A week after earthquakes devastated parts of Turkey and Syria, the Daily Telegraph leads with a rare uplifting image from the disaster, showing a man in Hatay, southern Turkey, celebrating after his mother was rescued having spent 177 hours trapped under rubble. The paper's lead story focuses on what it says is the use of "Chinese-made drones" by British police forces raising security concerns, while another story says a new Brexit deal is expected to be announced in the next few weeks after the UK "watered down" resistance to European judges ruling on the Northern Ireland Protocol.
The lead image of the Guardian is also from the earthquake, but from Syria, alongside an article that says the quakes have compounded the crises facing Syria, which was already undergoing a 12-year civil war. The paper also focuses on the news that police missed opportunities to identify Wayne Couzens - a former Met police officer who killed Sarah Everard in 2021 - as a potential sex offender and danger to women before he kidnapped and killed Ms Everard.
Amid reports that the US is scrutinising its airspace more closely following the incursion of a suspected spy balloon from China earlier this month, the Daily Mail quotes Prime Minister Rishi Sunak as saying the country's armed forces are ready to "shoot down Chinese spy balloons". The paper also says the prime minister is under growing pressure from within his party to "take a harder line on China".
The front page of the Times also includes a story about fighter jets being ready to shoot down "Chinese spy balloons", although the paper's main story says water companies have "privately lobbied to weaken" the government's plans to reduce sewage spills from storm overflows. The companies reportedly said the plan risked adding hundreds of pounds to household bills. The paper's front page also includes an image of the Queen Consort , who had to cancel engagements this week after testing positive for Covid.
The Daily Star's take on developments in the US - where authorities have shot down three unidentified objects in recent days - is that "we can't rule out aliens". It includes an image of perhaps the world's best-known extra-terrestrial, ET, apparently reaching out to his family, and says the UK government is keeping quiet on the "invasion".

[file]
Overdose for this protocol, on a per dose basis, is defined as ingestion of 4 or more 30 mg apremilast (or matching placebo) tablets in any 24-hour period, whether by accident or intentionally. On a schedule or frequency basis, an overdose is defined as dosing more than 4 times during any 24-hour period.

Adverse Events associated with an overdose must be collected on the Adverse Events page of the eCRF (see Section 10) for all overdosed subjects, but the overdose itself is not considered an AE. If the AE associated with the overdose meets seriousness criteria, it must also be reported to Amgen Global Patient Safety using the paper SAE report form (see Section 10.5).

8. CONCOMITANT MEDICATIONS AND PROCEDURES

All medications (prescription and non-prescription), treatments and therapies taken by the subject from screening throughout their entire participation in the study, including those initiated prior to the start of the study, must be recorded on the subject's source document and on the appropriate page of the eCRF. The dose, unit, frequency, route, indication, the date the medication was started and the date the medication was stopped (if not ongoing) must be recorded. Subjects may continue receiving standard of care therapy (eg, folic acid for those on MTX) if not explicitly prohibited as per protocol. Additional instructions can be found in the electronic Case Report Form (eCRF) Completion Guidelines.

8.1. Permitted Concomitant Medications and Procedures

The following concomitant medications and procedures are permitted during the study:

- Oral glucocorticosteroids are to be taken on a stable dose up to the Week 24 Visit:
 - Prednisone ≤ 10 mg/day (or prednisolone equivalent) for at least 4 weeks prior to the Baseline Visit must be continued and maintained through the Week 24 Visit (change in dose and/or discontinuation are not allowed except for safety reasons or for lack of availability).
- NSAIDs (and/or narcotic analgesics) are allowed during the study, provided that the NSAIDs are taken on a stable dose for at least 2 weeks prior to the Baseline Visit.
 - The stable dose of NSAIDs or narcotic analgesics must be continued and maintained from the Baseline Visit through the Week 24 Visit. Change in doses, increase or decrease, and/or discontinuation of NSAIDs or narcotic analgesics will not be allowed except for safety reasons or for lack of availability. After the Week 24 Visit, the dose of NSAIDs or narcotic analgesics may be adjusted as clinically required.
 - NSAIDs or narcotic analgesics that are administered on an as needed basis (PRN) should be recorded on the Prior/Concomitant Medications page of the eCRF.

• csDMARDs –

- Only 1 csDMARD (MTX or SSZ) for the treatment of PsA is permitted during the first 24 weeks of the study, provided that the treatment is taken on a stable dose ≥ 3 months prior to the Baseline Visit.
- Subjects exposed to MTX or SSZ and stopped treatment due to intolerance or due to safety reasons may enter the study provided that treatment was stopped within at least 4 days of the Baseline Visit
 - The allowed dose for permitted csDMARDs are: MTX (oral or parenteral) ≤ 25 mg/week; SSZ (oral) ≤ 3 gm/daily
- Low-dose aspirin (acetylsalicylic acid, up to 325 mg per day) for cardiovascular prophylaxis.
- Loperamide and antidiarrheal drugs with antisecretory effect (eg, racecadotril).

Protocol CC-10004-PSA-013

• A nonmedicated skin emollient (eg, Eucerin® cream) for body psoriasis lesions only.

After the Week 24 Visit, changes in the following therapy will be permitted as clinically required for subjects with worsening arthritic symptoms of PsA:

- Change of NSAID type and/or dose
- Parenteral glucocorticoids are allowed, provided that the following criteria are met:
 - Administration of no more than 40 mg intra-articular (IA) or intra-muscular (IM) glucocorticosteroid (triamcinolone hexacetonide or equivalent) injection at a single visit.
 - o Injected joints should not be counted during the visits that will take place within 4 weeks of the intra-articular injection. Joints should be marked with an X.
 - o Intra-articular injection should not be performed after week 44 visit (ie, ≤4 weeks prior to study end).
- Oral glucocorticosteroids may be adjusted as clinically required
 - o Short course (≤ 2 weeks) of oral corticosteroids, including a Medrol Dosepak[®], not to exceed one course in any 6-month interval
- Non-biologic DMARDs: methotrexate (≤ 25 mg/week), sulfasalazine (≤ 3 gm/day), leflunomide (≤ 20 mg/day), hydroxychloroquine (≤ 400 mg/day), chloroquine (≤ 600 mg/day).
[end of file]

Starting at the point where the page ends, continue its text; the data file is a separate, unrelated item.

Domestic politics dominate the front page of the Daily Express, which says that millions of people are facing the "biggest council tax rises ever" in a further blow to those already hit by higher bills. The paper says that three out of four councils will put up the annual levy by the maximum amount of 5% in April.
The Sun also focuses its attention on the cost-of-living crisis, running what it says is an exclusive, saying that, as people in the UK struggle with rising prices, an energy firm has flown "100 reps to a paradise island" on an all-expenses paid trip.
The UK's defence spending is the main story on the front page of The I, which says Conservatives are pushing Chancellor Jeremy Hunt to increase the country's defence budget amid growing concerns in the US about "unidentified objects" from China. The paper also claims Russian President Vladimir Putin will feel "emboldened" if the UK doesn't boost its defence spending.
The Metro leads on tributes paid to 16-year-old Brianna Ghey, who was stabbed to death in a park in Cheshire on Saturday. The paper quotes family members describing her as "strong, fearless and one of a kind" and saying she was a "larger-than-life character who would leave a lasting impression on all that met her".
Kenneth Noye - who stabbed Stephen Cameron to death in an attack on an M25 interchange in 1996 - leads the front page of the Daily Mirror. Claiming an exclusive, the paper says that Noye, who was released from prison in 2019, has said he is not a threat to Cameron's partner Danielle Cable, who went into witness protection after Noye was convicted.
The Financial Times leads with an image from protests in Israel, where people have demonstrated against efforts by Prime Minister Benjamin Netanyahu to curb the powers of the country's judiciary. It also leads with a story saying that Amazon is planning to "go big" on the country's struggling grocery stores business.